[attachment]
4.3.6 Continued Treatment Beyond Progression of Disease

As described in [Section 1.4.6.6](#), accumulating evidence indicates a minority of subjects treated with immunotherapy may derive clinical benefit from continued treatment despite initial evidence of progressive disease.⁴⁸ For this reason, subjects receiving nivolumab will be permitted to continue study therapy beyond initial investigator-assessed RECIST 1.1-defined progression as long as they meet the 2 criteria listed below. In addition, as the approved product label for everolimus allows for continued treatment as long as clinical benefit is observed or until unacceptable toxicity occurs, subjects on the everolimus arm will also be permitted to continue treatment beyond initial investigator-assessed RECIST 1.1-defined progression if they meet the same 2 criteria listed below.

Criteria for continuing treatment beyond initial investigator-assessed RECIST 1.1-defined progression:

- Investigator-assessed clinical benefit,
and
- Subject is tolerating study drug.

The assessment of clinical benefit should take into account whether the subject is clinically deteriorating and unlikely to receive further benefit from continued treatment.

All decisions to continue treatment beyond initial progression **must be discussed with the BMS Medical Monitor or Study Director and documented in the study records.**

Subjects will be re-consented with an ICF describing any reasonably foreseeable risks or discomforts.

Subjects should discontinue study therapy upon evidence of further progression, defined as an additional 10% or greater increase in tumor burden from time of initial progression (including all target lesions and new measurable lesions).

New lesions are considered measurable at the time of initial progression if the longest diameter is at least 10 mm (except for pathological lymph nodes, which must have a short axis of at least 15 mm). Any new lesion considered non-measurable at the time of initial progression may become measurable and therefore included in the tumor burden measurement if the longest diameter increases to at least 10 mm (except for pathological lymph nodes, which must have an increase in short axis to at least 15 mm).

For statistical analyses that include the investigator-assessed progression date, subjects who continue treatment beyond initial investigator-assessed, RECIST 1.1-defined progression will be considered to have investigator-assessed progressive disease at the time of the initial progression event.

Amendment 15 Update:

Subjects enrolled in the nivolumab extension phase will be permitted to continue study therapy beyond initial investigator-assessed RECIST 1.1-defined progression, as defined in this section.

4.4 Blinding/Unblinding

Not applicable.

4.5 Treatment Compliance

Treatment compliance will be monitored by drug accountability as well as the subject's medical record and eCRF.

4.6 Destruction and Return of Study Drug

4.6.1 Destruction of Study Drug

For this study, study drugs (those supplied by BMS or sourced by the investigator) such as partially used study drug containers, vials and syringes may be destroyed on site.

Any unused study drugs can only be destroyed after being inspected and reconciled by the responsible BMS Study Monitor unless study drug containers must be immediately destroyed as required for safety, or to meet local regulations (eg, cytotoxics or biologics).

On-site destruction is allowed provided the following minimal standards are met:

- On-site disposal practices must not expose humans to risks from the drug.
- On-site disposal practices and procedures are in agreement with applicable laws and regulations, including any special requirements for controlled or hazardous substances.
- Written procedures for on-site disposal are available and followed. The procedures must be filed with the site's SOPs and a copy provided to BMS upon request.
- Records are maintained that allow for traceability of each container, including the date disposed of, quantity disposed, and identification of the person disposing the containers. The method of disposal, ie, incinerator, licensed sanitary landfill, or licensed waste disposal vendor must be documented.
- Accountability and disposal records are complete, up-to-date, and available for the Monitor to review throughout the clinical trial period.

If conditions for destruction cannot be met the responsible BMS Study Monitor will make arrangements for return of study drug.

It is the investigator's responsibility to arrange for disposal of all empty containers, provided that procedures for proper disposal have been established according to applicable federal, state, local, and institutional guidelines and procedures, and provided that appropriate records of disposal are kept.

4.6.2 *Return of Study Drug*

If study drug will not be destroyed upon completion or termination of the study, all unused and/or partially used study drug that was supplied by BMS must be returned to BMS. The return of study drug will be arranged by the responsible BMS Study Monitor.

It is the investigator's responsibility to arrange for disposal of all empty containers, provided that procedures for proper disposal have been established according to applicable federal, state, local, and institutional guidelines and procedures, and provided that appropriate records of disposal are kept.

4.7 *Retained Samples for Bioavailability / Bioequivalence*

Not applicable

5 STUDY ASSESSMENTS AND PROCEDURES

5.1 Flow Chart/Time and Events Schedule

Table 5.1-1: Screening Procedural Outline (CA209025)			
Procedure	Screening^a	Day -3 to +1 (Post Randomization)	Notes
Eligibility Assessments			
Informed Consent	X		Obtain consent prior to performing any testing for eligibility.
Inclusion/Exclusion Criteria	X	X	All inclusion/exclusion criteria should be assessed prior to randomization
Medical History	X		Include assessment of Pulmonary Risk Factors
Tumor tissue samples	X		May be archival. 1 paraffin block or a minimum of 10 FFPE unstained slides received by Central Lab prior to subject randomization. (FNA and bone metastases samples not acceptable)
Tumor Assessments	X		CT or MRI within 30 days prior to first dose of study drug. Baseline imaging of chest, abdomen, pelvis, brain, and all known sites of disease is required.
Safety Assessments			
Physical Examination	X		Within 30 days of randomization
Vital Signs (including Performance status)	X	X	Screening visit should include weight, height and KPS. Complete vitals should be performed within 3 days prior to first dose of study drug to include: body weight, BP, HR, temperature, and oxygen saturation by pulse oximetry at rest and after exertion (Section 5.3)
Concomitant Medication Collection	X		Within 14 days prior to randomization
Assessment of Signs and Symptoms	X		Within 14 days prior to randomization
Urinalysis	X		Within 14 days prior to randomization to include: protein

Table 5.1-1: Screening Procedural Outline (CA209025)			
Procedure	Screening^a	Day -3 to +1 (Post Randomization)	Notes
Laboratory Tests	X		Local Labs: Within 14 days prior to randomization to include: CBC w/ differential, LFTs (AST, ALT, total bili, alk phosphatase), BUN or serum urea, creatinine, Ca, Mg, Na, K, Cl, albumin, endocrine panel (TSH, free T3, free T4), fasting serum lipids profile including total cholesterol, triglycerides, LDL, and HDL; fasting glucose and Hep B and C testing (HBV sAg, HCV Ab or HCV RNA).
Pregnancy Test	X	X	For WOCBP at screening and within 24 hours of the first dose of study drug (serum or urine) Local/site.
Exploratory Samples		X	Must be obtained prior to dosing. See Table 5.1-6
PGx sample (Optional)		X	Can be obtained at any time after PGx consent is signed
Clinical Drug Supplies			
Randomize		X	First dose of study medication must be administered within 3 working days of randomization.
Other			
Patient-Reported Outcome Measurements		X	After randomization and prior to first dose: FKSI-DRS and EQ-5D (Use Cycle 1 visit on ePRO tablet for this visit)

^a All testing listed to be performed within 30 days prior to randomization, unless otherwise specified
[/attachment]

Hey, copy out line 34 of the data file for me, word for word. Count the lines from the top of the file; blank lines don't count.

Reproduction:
4.7 *Retained Samples for Bioavailability / Bioequivalence*